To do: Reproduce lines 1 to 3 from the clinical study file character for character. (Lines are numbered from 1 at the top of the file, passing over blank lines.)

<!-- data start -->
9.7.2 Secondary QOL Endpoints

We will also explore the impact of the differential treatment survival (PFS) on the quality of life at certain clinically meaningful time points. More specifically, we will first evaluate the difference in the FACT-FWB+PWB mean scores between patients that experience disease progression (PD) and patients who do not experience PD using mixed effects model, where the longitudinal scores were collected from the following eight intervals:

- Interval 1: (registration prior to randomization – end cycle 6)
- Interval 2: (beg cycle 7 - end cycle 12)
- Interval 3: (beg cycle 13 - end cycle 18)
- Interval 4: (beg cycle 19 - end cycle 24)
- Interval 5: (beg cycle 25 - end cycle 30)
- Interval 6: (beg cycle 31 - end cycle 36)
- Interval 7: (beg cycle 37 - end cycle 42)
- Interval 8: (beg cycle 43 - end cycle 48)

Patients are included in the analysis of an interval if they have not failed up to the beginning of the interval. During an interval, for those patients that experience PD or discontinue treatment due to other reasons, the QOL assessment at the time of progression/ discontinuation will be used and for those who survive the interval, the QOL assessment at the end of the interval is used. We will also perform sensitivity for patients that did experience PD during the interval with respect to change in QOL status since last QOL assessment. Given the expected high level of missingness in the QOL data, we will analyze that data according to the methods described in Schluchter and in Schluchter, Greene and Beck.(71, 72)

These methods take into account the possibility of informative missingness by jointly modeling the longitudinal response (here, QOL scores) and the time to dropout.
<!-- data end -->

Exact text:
9.7.2 Secondary QOL Endpoints

We will also explore the impact of the differential treatment survival (PFS) on the quality of life at certain clinically meaningful time points. More specifically, we will first evaluate the difference in the FACT-FWB+PWB mean scores between patients that experience disease progression (PD) and patients who do not experience PD using mixed effects model, where the longitudinal scores were collected from the following eight intervals:

- Interval 1: (registration prior to randomization – end cycle 6)